Thursday, November 3, 2011
The Two Entity Theory in Bankruptcy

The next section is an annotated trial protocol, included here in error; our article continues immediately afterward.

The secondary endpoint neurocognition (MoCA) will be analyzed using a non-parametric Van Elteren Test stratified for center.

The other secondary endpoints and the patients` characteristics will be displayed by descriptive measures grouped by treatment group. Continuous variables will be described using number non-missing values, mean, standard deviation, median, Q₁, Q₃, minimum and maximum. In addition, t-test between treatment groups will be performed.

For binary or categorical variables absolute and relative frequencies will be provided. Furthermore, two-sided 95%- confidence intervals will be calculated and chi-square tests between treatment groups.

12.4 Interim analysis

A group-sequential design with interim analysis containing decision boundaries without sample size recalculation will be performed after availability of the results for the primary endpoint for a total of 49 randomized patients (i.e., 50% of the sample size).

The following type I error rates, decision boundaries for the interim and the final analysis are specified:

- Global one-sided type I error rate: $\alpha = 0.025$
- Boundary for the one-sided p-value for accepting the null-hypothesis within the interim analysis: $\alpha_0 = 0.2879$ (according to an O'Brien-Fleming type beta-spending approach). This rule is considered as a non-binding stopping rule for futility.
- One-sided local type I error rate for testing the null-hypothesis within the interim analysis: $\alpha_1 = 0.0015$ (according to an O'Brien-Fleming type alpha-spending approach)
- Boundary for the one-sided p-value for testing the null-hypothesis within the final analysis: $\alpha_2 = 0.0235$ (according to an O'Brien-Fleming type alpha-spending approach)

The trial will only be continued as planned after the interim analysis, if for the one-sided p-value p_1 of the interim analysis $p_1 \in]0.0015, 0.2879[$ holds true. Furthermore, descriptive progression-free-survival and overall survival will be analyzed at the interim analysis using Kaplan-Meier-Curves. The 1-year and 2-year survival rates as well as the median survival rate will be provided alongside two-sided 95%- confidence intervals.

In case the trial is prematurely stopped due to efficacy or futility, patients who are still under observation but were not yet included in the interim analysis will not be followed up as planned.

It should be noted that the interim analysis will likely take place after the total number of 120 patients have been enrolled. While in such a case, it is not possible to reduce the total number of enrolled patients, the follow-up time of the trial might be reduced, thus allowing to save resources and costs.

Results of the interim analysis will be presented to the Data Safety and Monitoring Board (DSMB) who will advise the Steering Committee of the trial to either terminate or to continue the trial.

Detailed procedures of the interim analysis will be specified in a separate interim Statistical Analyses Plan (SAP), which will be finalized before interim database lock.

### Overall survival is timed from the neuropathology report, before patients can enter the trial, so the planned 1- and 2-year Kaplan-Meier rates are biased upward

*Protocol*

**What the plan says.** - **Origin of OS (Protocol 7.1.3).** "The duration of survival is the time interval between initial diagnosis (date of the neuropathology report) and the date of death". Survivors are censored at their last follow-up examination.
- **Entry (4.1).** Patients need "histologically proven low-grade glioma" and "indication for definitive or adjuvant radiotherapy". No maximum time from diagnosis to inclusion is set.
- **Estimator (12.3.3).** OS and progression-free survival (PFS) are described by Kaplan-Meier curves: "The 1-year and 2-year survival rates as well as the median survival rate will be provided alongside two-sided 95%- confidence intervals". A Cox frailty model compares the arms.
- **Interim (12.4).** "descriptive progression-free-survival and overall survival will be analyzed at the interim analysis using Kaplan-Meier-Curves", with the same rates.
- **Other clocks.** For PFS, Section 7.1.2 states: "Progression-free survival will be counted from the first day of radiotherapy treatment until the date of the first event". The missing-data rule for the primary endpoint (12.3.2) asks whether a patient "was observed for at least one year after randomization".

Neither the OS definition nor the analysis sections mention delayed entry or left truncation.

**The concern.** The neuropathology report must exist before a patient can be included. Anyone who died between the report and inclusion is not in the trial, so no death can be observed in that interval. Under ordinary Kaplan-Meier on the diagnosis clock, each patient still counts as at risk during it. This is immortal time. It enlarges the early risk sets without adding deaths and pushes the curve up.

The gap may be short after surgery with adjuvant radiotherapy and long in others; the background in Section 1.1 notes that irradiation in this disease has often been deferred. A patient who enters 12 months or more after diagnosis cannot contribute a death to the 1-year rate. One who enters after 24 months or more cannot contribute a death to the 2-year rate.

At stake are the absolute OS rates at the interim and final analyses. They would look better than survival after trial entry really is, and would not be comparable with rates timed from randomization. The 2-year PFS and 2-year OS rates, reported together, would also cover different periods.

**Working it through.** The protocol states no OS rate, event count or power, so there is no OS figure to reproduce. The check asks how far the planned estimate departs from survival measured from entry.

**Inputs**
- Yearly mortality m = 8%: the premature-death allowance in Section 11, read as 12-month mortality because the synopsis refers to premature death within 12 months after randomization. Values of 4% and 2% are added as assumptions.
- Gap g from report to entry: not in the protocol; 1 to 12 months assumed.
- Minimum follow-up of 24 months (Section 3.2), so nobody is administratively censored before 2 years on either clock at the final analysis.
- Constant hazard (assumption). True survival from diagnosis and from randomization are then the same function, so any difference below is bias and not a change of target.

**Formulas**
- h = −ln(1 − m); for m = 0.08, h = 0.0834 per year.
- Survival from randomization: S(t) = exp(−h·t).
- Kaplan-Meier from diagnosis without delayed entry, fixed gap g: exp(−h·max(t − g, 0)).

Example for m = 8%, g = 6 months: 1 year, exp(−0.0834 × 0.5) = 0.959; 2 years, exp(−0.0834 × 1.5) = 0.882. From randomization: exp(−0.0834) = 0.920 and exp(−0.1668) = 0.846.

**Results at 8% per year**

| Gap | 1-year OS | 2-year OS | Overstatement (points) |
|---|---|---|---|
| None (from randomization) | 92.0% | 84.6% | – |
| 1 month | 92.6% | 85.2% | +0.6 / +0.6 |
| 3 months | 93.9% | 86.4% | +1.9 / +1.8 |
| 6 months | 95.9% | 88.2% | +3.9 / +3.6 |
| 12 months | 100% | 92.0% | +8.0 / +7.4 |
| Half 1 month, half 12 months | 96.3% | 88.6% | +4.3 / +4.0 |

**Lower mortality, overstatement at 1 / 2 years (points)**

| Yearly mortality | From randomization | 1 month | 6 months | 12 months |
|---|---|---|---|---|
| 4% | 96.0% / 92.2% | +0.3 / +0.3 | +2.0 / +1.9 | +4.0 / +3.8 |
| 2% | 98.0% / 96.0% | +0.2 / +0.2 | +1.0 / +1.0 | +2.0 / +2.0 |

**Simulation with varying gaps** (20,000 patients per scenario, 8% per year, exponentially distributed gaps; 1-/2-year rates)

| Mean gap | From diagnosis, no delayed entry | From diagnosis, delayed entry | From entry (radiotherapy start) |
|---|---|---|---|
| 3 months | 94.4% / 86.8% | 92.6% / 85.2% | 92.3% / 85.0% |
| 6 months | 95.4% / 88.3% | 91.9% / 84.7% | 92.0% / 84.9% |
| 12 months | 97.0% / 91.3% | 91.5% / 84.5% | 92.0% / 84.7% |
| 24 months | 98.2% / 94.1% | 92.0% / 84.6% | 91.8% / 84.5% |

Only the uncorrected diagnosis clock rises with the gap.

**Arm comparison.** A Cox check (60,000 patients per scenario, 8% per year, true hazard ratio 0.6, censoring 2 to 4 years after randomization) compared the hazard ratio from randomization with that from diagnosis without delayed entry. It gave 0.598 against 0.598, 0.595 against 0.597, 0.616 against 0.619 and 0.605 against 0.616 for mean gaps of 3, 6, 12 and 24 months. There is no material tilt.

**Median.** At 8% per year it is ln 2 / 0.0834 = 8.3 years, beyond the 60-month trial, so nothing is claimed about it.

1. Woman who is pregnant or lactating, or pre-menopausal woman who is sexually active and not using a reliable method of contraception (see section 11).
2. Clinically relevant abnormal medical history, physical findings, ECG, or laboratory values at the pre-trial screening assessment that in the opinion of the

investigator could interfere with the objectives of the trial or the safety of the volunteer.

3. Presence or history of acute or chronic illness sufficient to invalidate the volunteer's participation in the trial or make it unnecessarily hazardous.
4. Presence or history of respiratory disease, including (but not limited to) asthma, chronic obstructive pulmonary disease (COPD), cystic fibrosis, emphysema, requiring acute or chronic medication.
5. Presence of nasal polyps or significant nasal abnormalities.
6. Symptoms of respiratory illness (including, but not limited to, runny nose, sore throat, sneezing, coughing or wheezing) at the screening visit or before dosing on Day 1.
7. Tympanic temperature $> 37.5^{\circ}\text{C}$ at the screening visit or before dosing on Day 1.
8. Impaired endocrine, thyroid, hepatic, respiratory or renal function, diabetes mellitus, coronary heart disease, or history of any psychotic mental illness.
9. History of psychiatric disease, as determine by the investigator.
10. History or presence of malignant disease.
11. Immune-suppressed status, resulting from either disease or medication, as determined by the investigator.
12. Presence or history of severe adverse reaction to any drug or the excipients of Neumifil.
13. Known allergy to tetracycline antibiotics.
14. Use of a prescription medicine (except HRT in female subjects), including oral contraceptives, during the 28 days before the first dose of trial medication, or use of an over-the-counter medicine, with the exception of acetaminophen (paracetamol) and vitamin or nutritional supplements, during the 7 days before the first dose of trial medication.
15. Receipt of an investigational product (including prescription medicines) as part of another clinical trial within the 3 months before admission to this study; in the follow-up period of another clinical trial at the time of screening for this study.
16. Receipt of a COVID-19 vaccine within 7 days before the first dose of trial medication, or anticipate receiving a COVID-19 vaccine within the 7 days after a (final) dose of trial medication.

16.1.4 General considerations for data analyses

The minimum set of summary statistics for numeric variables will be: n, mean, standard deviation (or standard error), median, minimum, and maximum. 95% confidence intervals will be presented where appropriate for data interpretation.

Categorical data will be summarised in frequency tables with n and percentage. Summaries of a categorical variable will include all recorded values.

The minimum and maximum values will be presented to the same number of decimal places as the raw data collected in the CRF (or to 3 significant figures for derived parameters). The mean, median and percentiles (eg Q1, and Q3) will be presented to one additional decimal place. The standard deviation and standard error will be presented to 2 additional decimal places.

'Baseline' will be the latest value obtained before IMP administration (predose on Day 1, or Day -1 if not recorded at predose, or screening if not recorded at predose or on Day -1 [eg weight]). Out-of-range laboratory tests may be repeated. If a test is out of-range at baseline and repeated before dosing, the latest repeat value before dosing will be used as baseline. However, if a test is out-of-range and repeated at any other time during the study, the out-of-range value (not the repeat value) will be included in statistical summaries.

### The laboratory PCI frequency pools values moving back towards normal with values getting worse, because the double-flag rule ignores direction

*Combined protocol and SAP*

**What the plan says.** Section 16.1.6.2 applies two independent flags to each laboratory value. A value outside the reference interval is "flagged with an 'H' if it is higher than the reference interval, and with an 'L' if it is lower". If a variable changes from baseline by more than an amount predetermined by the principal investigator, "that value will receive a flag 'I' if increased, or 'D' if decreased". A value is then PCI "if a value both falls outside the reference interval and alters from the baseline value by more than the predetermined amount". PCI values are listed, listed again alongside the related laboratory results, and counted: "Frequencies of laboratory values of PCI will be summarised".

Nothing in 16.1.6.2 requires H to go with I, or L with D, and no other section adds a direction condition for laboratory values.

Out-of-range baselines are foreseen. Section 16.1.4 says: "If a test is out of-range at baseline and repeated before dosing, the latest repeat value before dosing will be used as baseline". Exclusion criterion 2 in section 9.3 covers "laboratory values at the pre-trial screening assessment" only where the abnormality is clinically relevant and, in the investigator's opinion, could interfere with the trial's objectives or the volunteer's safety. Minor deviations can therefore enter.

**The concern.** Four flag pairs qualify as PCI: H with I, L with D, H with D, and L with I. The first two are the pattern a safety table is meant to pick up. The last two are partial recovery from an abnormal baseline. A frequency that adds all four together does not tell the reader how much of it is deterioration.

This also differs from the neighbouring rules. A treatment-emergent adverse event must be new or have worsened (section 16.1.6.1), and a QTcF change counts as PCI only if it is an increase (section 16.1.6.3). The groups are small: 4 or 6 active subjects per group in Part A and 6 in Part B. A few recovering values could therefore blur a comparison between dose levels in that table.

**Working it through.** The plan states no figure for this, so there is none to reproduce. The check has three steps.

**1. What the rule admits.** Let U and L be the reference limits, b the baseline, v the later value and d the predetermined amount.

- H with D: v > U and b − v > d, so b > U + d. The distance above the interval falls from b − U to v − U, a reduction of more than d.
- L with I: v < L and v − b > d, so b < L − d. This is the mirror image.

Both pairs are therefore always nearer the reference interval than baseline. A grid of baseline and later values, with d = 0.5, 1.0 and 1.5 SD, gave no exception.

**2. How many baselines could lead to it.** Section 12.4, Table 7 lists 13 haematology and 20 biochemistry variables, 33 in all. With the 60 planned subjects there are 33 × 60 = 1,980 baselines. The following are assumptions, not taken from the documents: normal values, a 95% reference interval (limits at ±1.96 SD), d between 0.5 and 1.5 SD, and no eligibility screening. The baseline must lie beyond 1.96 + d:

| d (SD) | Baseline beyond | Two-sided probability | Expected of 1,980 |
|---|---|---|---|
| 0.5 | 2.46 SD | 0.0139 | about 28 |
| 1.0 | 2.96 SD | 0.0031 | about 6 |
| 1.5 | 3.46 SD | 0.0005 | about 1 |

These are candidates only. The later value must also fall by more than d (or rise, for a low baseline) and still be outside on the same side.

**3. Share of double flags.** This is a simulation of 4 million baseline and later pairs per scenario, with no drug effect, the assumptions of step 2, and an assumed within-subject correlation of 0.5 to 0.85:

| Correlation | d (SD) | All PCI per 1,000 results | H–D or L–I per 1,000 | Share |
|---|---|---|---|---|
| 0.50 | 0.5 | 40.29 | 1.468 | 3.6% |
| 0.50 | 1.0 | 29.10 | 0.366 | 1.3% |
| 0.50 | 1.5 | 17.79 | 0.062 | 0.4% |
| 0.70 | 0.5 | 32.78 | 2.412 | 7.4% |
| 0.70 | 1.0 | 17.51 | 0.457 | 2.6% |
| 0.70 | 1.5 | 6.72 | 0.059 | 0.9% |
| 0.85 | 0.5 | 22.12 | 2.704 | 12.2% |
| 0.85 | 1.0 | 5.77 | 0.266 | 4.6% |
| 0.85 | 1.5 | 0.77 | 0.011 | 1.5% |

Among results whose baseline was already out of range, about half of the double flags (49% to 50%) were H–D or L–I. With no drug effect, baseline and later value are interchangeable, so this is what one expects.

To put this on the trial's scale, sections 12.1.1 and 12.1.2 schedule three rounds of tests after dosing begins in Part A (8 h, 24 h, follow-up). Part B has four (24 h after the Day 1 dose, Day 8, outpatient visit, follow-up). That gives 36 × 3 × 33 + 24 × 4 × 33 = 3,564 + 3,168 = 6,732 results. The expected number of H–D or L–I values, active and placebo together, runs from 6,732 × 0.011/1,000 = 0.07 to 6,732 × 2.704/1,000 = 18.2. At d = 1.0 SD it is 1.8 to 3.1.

When you file for Chapter 7 Bankruptcy protection, you create a new, separate, and distinct legal entity from yourself. It is called your bankruptcy estate and is comprised of everything you own and everything you owe, on the date that you file a petition. It has a life of its own which lasts for a number of months. The second entity is viewed as you without all of your debt and is called your post-petition estate. In theory, these two entities are distinctly different. The trustee in bankruptcy can get at any non-exempt assets which you own on the date of your filing, but cannot get his or her hands on things that came into your possession on the day after you file bankruptcy. If you had an income tax refund or an inheritance coming to you on the date you filed, these items are part of your bankruptcy estate. But if you win the lottery on the day after you file bankruptcy, in theory, the trustee cannot get at those funds because they are part of your post-petition estate. In all likelihood someone who wins the lottery shortly after filing, would probably want to pay off their debts with the winnings, and would probably make a motion to have the bankruptcy dismissed. Bankruptcy has long been viewed as a system of people helping other people out of debt. It rarely becomes adversarial. Most creditors back off when you file for bankruptcy, because the automatic stay prevents them from trying to collect the debt or even calling you on the telephone. The clean slate or fresh start are available, you can legally erase the debt. If your expenses exceed your income and you just cannot make ends meet, you may want to create a new, separate and distinct legal entity which will help you get out of debt.